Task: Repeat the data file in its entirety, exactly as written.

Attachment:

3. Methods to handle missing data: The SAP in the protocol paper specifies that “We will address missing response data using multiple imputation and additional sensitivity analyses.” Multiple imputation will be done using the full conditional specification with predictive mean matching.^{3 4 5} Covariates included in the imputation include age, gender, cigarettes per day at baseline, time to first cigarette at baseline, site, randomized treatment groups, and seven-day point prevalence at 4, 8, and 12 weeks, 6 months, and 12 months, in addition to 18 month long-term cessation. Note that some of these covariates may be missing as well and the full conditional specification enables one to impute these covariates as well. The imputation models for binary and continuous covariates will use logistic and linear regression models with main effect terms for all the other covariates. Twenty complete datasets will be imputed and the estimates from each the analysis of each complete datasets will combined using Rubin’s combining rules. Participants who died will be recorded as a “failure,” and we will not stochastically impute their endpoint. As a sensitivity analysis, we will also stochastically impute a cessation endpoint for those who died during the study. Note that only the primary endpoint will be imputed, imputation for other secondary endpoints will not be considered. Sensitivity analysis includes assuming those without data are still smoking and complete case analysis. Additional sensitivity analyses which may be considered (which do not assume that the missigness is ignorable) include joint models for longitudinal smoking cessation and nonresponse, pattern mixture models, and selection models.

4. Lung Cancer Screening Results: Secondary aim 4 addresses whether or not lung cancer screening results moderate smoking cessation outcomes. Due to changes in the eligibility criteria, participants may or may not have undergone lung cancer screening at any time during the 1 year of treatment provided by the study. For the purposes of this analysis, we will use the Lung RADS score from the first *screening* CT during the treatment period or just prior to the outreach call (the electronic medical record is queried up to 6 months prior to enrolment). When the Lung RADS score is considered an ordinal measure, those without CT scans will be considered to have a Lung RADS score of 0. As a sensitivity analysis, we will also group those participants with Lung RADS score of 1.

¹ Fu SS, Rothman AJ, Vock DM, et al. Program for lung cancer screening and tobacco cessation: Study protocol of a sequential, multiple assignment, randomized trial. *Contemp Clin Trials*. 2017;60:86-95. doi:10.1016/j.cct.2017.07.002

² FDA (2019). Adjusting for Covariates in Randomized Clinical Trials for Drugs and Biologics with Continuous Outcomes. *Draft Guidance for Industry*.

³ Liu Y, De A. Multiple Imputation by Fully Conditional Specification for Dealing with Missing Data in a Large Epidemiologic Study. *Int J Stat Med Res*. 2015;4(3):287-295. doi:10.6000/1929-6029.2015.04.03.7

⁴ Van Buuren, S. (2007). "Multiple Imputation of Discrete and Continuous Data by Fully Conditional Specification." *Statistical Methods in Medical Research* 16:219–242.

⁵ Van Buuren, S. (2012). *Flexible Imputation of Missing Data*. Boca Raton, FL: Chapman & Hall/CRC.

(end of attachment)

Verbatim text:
3. Methods to handle missing data: The SAP in the protocol paper specifies that “We will address missing response data using multiple imputation and additional sensitivity analyses.” Multiple imputation will be done using the full conditional specification with predictive mean matching.^{3 4 5} Covariates included in the imputation include age, gender, cigarettes per day at baseline, time to first cigarette at baseline, site, randomized treatment groups, and seven-day point prevalence at 4, 8, and 12 weeks, 6 months, and 12 months, in addition to 18 month long-term cessation. Note that some of these covariates may be missing as well and the full conditional specification enables one to impute these covariates as well. The imputation models for binary and continuous covariates will use logistic and linear regression models with main effect terms for all the other covariates. Twenty complete datasets will be imputed and the estimates from each the analysis of each complete datasets will combined using Rubin’s combining rules. Participants who died will be recorded as a “failure,” and we will not stochastically impute their endpoint. As a sensitivity analysis, we will also stochastically impute a cessation endpoint for those who died during the study. Note that only the primary endpoint will be imputed, imputation for other secondary endpoints will not be considered. Sensitivity analysis includes assuming those without data are still smoking and complete case analysis. Additional sensitivity analyses which may be considered (which do not assume that the missigness is ignorable) include joint models for longitudinal smoking cessation and nonresponse, pattern mixture models, and selection models.

4. Lung Cancer Screening Results: Secondary aim 4 addresses whether or not lung cancer screening results moderate smoking cessation outcomes. Due to changes in the eligibility criteria, participants may or may not have undergone lung cancer screening at any time during the 1 year of treatment provided by the study. For the purposes of this analysis, we will use the Lung RADS score from the first *screening* CT during the treatment period or just prior to the outreach call (the electronic medical record is queried up to 6 months prior to enrolment). When the Lung RADS score is considered an ordinal measure, those without CT scans will be considered to have a Lung RADS score of 0. As a sensitivity analysis, we will also group those participants with Lung RADS score of 1.

¹ Fu SS, Rothman AJ, Vock DM, et al. Program for lung cancer screening and tobacco cessation: Study protocol of a sequential, multiple assignment, randomized trial. *Contemp Clin Trials*. 2017;60:86-95. doi:10.1016/j.cct.2017.07.002

² FDA (2019). Adjusting for Covariates in Randomized Clinical Trials for Drugs and Biologics with Continuous Outcomes. *Draft Guidance for Industry*.

³ Liu Y, De A. Multiple Imputation by Fully Conditional Specification for Dealing with Missing Data in a Large Epidemiologic Study. *Int J Stat Med Res*. 2015;4(3):287-295. doi:10.6000/1929-6029.2015.04.03.7

⁴ Van Buuren, S. (2007). "Multiple Imputation of Discrete and Continuous Data by Fully Conditional Specification." *Statistical Methods in Medical Research* 16:219–242.

⁵ Van Buuren, S. (2012). *Flexible Imputation of Missing Data*. Boca Raton, FL: Chapman & Hall/CRC.